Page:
Victory for landlords at the Washington Supreme Court!
Today in a unanimous ruling the Washington Supreme Court ruled that a landlord has the right to terminate an expiring lease under the CDC’s nationwide eviction moratorium.
Antonia Nyman rented a backyard cottage to Dan Hanley with a lease that expired at the end of July 2020. Per the lease terms, the tenancy did not convert to a month-to-month agreement upon expiration. Prior to COVID, the tenant stopped paying rent and was served a 14-day pay or vacate notice. Subsequently, the Governor issued the first moratorium, so Nyman gave a 60-day notice of her intent to move into the unit. As her family members had moved into her home due to COVID, she needed the additional space for their comfort and safety.
A superior court commissioner found in favor of the landlord. The Housing Justice Project asked that the CDC order be narrowly construed to exclude "no fault" or "passive" violations, such as a lease expiring. However, in today's opinion, the court made it crystal clear: "Nothing in this Order precludes evictions based on a tenant, lessee, or resident: … (5) violating any other contractual obligation, other than the timely payment of rent …”.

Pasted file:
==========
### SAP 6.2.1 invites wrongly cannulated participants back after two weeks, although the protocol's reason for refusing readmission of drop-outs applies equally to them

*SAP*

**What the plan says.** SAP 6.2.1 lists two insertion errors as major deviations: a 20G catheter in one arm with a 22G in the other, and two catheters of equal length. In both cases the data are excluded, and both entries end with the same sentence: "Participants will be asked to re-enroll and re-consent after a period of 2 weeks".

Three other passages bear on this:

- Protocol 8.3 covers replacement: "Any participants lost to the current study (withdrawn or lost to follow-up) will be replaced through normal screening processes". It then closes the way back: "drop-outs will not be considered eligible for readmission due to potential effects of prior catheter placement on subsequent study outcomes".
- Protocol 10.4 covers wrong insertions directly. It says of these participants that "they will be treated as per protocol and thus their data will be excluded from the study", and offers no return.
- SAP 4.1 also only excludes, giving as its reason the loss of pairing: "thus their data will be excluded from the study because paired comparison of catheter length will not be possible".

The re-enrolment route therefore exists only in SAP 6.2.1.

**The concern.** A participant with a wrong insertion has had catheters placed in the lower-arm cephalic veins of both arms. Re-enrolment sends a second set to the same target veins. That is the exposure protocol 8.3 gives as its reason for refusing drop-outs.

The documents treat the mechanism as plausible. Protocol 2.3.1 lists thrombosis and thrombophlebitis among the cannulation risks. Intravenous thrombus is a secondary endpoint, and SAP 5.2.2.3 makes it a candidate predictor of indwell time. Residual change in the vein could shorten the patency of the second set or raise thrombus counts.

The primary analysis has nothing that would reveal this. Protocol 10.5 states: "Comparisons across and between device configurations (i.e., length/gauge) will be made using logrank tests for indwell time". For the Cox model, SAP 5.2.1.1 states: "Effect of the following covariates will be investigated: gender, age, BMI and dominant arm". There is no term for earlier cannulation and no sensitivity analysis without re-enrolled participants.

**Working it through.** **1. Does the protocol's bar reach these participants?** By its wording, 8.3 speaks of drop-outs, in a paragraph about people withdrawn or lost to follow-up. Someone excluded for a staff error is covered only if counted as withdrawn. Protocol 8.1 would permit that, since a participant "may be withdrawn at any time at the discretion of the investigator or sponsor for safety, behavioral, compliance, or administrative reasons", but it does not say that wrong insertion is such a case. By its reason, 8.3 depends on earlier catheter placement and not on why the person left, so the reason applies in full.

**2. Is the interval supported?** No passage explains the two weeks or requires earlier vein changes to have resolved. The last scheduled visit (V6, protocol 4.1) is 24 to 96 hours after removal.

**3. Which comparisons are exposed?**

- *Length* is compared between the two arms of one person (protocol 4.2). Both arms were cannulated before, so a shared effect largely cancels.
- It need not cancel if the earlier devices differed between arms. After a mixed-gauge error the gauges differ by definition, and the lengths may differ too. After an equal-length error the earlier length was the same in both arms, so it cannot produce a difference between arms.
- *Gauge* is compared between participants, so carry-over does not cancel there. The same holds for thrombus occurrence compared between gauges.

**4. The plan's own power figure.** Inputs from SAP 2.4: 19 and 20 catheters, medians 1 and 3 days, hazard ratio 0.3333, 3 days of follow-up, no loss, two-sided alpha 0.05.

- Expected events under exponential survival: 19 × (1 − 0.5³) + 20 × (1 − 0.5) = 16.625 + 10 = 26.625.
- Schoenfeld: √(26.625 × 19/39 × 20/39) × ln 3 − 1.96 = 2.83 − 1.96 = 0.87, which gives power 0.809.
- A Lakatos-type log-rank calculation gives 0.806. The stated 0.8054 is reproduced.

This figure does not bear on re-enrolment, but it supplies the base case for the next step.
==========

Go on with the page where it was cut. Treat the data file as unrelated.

To many in the industry, this was patently obvious from a plain reading the CDC order language. However, advocates of “Cancel Rent” and other tenants’ rights movements have extrapolated this language again and again to abuse the trust relationship formed between a tenant and a landlord, and formalized in their lease agreement, begging the question repeatedly, does violating the terms of a lease agreement fall outside the protection of the CDC order? Today’s decision bears on these abuses across the board.
While the Court was clear that the order and exceptions thereto should be applied on a case-by-case basis, Chief Justice Gonzales wrote:
"The question is whether holding over in the unit after the lease expired violated a contractual obligation, excluding Hanley from the protections of the CDC order. The trial court found that it did. We agree."
The State of Washington filed an amicus brief (friend of the court) supporting the tenant. Eastside Legal Assistance Program plus 17 other organizations and individuals filed another amicus brief in support of the tenant. Our partners at the Rental Housing Association of WA filed an amicus brief in support of the landlord and assisted with the preparation of the hearing at the Supreme Court.